Long‑term ungulate exclusion reduces fungal symbiont prevalence in native grasslandsAuthor(s): Jennifer A. Rudgers; Rebecca A. Fletcher; Eric Olivas; Carolyn A. Young; Nikki D. Charlton; Dean E. Pearson; John L. Maron
Source: Oecologia. 181: 1151-1161.
Publication Series: Scientific Journal (JRNL)
Station: Rocky Mountain Research Station
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When symbionts are inherited by offspring, they can have substantial ecological and evolutionary consequences because they occur in all host life stages. Although natural frequencies of inherited symbionts are commonly <100 %, few studies investigate the ecological drivers of variation in symbiont prevalence. In plants, inherited fungal endophytes can improve resistance to herbivory, growth under drought, and competitive ability. We evaluated whether native ungulate herbivory increased the prevalence of a fungal endophyte in the common, native bunchgrass, Festuca campestris (rough fescue, Poaceae). We used large-scale (1 ha) and long-term (7-10 year) fencing treatments to exclude native ungulates and recorded shifts in endophyte prevalence at the scale of plant populations and for individual plants. We characterized the fungal endophyte in F. campestris, Epichloë species FcaTG-1 (F. campestris taxonomic group 1) for the first time. Under ungulate exclusion, endophyte prevalence was 19 % lower in plant populations, 25 % lower within plant individuals, and 39 % lower in offspring (seeds) than in ungulate-exposed controls. Population-level endophyte frequencies were also negatively correlated with soil moisture across geographic sites. Observations of high within-plant variability in symbiont prevalence are novel for the Epichloë species, and contribute to a small, but growing, literature that documents phenotypic plasticity in plant-endophyte symbiota. Altogether, we show that native ungulates can be an important driver of symbiont prevalence in native plant populations, even in the absence of evidence for direct mechanisms of mammal deterrence. Understanding the ecological controls on symbiont prevalence could help to predict future shifts in grasslands that are dominated by Epichloë host plants.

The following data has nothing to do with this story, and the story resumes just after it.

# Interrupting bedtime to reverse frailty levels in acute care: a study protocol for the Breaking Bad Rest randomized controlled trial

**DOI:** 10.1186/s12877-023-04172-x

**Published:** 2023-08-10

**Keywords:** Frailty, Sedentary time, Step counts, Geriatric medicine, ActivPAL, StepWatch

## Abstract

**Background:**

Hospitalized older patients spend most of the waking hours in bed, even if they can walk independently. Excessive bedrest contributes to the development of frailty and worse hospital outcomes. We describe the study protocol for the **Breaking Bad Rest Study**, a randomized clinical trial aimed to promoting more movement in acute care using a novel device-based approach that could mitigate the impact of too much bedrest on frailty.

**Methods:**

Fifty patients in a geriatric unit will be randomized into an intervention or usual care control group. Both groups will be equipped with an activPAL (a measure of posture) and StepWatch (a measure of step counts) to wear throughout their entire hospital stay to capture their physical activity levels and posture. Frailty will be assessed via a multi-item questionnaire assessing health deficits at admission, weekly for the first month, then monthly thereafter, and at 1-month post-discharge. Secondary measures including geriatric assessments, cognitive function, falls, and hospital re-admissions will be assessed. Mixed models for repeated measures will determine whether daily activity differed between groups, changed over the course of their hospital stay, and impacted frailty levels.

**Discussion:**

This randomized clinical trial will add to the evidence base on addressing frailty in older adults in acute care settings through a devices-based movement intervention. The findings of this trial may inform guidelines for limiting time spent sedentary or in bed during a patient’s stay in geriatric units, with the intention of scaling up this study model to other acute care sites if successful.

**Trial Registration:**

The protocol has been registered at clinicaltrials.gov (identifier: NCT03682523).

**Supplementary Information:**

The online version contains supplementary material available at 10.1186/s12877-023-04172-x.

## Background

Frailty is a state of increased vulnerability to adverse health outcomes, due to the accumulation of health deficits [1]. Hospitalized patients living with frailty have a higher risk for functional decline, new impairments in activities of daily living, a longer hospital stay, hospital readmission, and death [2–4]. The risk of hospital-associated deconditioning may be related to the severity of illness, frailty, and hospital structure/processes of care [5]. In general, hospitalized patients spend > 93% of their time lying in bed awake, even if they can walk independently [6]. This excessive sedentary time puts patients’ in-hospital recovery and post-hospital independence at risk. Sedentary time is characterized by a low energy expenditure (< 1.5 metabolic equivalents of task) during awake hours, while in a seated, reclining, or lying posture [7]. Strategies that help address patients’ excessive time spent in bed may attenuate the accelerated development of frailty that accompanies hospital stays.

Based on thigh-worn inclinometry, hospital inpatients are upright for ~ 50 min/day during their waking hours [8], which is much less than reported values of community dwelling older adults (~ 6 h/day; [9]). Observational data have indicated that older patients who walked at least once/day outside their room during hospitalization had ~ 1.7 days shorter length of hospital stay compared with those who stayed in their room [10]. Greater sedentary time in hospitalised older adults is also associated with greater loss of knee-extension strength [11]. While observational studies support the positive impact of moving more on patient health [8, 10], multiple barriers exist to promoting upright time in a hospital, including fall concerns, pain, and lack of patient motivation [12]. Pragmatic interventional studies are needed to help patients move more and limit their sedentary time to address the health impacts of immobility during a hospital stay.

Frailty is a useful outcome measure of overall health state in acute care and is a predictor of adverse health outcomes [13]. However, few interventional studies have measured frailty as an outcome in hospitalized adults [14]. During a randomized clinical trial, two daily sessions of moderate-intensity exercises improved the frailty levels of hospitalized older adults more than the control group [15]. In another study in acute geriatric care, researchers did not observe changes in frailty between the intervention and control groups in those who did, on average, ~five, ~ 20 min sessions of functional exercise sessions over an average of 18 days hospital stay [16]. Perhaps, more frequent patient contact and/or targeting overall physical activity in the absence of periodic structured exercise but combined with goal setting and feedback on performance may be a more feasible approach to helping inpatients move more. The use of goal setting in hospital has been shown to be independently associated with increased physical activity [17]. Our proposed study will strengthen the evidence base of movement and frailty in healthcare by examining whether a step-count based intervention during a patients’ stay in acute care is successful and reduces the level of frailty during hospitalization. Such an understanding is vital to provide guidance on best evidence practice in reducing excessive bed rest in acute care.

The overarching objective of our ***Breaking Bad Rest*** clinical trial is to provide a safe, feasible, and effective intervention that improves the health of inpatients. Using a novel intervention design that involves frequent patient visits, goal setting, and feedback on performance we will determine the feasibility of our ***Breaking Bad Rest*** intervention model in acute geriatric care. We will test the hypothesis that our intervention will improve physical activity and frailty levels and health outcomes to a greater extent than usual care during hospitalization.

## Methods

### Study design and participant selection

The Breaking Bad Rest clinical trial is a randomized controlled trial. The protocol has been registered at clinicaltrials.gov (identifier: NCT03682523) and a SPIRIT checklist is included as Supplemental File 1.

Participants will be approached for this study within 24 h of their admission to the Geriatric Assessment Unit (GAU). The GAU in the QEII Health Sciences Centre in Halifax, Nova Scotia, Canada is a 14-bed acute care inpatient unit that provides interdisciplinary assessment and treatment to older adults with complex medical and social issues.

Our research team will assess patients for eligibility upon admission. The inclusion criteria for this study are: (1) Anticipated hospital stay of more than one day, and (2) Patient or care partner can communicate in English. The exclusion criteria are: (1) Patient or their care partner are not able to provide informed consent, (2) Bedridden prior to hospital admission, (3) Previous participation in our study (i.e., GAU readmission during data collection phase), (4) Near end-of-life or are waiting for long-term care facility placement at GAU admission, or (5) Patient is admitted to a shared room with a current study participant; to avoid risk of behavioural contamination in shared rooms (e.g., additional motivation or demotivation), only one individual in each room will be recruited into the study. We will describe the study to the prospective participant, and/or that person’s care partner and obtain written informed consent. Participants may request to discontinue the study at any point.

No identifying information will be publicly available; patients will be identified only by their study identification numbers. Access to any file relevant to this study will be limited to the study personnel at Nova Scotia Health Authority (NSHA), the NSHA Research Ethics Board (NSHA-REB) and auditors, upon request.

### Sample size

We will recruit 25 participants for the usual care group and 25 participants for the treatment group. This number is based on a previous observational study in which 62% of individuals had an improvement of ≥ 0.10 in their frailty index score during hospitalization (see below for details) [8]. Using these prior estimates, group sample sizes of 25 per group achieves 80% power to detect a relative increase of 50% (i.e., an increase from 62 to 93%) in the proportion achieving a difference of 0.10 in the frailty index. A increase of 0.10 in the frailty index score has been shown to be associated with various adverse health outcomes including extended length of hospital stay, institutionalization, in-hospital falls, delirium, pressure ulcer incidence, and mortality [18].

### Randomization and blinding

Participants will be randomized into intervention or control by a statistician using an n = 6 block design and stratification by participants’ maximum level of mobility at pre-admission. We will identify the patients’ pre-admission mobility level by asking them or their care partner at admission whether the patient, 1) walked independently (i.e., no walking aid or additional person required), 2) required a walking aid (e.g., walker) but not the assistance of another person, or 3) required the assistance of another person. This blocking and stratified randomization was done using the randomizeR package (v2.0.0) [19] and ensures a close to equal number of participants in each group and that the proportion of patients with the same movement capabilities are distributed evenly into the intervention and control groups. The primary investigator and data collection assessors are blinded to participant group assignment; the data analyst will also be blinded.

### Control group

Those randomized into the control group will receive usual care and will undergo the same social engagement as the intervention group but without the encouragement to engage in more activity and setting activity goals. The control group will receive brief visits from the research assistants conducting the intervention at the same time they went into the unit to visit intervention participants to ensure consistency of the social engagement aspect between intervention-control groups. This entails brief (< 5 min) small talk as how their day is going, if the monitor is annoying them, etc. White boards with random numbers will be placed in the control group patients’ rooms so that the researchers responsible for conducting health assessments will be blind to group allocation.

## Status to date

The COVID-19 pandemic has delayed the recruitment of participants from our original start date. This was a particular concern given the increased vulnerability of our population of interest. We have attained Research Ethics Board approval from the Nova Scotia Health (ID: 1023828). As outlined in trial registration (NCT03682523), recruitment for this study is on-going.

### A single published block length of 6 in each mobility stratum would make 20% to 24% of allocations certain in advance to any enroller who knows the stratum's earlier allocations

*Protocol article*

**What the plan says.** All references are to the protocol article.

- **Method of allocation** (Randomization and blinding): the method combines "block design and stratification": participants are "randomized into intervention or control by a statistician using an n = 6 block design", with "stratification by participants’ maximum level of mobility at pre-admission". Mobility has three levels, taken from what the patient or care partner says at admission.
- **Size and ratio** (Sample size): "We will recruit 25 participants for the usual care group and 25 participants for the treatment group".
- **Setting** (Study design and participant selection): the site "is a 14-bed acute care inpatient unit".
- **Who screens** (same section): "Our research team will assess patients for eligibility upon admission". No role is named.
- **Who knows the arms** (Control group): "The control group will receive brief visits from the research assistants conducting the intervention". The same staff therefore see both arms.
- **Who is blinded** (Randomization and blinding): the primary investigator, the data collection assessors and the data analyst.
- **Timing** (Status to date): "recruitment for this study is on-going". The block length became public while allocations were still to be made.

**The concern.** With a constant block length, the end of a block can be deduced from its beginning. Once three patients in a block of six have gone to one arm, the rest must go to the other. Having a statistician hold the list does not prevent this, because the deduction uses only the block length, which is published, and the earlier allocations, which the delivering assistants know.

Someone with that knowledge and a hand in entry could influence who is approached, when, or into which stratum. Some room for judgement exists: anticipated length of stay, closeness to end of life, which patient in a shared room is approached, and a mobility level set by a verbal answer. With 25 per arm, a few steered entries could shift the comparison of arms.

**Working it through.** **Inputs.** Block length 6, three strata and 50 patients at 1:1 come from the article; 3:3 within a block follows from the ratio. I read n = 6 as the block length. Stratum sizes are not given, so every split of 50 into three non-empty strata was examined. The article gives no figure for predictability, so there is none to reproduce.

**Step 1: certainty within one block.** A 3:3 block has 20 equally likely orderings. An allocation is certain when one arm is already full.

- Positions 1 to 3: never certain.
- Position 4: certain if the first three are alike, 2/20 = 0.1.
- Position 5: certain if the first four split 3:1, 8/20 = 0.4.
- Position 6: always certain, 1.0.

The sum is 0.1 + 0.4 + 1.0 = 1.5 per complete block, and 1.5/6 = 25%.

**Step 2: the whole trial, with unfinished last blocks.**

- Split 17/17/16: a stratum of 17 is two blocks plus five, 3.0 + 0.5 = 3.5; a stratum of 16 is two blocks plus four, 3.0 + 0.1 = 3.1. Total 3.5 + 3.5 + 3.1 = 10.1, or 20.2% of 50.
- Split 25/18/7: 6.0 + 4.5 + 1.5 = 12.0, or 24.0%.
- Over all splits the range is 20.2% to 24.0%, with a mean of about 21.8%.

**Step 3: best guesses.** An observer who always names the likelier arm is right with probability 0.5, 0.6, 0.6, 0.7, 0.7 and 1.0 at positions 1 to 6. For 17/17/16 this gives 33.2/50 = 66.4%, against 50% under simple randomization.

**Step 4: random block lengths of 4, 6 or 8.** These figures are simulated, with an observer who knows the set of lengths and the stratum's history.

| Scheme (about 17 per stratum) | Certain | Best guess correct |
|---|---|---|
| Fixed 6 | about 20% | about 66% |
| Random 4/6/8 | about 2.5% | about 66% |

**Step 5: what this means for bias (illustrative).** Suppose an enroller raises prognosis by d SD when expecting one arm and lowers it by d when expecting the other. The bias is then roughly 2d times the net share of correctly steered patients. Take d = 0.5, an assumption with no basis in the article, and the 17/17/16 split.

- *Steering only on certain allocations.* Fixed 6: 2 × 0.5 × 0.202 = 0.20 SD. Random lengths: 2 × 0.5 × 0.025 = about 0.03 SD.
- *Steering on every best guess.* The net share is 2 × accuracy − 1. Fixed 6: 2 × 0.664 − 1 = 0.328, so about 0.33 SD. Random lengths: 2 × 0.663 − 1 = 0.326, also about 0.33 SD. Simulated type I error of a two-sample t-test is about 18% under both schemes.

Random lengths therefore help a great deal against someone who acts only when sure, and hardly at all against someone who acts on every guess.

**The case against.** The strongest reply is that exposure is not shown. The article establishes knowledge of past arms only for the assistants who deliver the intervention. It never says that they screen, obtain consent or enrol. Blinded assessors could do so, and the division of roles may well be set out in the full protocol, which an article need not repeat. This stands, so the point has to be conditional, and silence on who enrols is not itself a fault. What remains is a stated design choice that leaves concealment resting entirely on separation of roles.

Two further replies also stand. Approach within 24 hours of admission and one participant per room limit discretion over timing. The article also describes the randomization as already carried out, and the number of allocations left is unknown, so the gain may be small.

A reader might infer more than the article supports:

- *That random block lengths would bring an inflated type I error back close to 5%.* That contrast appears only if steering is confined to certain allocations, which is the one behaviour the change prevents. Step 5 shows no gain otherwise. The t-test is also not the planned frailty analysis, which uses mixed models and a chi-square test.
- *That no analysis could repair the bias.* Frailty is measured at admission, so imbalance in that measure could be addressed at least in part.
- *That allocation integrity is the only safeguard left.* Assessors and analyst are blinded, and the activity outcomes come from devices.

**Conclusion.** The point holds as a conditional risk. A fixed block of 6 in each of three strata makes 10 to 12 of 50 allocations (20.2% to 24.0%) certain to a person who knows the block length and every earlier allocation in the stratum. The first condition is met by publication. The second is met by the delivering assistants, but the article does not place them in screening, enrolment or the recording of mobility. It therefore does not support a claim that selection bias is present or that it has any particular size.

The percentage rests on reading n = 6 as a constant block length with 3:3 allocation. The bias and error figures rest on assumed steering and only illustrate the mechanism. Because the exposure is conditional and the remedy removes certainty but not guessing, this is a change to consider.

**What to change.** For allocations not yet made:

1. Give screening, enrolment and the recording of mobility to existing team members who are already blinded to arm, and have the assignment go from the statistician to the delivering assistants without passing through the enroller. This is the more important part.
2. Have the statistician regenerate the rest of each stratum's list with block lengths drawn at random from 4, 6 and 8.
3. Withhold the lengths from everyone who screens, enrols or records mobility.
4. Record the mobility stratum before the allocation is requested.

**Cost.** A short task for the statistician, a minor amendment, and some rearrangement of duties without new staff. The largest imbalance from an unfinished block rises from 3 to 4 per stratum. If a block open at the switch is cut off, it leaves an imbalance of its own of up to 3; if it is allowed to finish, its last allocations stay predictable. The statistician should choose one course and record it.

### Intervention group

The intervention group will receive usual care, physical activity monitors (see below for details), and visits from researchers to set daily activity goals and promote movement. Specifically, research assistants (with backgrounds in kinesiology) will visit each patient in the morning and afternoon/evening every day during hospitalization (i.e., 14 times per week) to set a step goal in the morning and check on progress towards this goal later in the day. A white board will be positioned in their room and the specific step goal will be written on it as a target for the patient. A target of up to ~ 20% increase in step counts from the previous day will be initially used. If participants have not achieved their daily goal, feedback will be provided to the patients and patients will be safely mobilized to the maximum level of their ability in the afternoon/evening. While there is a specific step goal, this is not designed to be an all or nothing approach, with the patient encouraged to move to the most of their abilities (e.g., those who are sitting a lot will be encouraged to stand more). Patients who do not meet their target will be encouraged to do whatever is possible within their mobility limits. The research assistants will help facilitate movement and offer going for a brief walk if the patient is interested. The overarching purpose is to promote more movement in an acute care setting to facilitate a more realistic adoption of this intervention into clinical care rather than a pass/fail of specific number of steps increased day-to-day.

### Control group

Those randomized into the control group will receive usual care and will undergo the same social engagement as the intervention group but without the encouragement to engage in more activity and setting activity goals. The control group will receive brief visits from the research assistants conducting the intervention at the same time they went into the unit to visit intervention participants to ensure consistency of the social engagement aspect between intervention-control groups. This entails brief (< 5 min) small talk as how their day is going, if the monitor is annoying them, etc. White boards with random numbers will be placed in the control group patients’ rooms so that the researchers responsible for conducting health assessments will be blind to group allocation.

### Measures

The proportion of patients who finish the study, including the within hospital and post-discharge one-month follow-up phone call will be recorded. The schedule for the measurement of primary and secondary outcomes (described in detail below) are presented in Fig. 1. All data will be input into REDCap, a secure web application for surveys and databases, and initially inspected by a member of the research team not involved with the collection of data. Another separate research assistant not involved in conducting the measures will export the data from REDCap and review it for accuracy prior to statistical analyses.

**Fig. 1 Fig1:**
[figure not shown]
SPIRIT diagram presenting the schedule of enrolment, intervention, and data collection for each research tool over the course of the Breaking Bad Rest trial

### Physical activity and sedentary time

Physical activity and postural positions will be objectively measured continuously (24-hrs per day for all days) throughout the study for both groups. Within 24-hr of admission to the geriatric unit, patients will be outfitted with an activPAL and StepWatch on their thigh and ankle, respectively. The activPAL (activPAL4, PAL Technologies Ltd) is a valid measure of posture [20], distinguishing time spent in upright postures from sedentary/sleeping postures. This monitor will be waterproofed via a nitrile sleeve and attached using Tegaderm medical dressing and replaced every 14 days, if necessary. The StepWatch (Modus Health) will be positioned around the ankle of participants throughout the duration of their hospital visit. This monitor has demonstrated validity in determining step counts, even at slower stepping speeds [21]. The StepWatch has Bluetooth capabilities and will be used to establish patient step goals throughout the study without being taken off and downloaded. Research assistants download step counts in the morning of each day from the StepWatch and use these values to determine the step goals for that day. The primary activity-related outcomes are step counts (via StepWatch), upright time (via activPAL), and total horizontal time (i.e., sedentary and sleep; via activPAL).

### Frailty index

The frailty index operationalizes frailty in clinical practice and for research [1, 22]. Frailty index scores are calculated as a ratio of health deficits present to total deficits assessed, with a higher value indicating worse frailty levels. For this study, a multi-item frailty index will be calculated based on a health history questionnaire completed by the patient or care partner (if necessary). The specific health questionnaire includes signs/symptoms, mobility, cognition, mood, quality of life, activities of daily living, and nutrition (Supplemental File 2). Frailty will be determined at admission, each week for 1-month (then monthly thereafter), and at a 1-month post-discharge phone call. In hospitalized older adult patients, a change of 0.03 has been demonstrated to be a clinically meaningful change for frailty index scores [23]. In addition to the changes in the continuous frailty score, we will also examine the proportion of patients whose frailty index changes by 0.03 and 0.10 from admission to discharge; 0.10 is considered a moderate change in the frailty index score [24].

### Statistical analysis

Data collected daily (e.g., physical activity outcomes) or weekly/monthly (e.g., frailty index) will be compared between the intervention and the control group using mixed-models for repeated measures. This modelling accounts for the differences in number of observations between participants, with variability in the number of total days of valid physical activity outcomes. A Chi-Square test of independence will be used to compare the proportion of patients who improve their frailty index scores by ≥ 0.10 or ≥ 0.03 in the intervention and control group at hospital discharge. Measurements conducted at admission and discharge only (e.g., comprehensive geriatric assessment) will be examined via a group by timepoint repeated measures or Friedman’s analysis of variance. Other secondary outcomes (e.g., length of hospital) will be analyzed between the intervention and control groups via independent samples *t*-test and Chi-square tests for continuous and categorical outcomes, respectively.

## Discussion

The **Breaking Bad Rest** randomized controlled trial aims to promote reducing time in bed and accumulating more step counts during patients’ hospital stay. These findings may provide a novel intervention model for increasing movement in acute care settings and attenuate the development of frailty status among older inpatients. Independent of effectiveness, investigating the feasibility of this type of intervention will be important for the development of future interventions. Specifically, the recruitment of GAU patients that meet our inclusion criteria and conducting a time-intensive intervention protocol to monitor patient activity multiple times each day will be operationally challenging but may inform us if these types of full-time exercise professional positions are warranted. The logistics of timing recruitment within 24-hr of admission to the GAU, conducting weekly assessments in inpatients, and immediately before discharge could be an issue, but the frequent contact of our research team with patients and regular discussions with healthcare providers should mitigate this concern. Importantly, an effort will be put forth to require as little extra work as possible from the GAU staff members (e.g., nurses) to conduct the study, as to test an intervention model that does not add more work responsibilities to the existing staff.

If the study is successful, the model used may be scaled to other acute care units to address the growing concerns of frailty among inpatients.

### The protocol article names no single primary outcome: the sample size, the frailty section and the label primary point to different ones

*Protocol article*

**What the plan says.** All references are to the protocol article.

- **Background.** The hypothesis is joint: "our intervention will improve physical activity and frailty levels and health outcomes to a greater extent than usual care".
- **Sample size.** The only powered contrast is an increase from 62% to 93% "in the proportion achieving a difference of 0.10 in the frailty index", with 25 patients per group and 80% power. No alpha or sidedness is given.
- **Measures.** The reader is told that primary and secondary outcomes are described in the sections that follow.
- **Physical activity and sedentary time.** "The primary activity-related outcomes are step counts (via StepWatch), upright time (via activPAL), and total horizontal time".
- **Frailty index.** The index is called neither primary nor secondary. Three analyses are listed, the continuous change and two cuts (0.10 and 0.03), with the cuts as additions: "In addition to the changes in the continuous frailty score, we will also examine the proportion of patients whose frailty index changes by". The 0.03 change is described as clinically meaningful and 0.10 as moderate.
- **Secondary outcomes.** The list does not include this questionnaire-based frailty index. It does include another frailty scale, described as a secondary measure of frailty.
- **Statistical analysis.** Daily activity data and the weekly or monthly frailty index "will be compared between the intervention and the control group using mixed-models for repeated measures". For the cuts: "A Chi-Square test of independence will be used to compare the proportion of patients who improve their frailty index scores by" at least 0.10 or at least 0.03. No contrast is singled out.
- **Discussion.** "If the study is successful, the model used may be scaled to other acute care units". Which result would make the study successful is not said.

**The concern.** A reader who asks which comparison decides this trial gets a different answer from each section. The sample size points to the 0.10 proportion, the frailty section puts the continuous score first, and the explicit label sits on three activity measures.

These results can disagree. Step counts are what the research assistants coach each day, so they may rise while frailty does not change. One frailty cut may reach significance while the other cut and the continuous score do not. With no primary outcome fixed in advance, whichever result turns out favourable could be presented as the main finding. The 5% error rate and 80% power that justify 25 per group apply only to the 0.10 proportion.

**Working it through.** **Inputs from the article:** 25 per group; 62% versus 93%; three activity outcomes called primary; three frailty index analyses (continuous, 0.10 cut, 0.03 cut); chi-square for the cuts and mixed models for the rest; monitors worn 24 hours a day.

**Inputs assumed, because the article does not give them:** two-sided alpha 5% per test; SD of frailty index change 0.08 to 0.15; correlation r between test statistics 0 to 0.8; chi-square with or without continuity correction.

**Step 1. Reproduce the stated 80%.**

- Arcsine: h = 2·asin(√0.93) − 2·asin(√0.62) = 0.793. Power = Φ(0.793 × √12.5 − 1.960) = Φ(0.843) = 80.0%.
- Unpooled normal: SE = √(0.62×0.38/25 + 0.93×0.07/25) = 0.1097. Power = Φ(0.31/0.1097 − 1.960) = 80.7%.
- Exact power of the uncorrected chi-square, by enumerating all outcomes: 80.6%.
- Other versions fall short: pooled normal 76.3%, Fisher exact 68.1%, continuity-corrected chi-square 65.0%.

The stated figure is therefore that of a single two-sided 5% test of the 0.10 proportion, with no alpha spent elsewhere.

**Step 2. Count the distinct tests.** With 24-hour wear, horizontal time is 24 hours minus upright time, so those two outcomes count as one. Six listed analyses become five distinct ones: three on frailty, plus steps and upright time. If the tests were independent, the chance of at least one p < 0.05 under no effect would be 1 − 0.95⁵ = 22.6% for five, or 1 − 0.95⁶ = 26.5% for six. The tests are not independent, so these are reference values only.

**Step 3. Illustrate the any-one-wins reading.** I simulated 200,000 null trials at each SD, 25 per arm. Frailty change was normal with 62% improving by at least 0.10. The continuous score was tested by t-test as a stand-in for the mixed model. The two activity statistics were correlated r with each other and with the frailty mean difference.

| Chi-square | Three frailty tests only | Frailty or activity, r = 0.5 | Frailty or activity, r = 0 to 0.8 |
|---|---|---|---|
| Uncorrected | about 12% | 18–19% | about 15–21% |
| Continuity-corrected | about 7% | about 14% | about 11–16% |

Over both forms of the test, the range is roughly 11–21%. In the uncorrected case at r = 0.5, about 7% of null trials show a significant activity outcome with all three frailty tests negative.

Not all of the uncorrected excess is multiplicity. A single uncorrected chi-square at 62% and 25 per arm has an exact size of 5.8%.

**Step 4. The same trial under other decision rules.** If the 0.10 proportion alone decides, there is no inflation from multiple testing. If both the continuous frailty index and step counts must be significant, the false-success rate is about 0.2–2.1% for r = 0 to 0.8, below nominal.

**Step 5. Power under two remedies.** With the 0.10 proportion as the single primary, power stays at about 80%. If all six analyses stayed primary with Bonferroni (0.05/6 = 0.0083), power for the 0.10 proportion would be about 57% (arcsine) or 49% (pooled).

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CitationRudgers, Jennifer A.; Fletcher, Rebecca A.; Olivas, Eric; Young, Carolyn A.; Charlton, Nikki D.; Pearson, Dean E.; Maron, John L. 2016. Long‑term ungulate exclusion reduces fungal symbiont prevalence in native grasslands. Oecologia. 181: 1151-1161.
KeywordsEpichloë, epidemiology, Festuca, herbivory, mutualism
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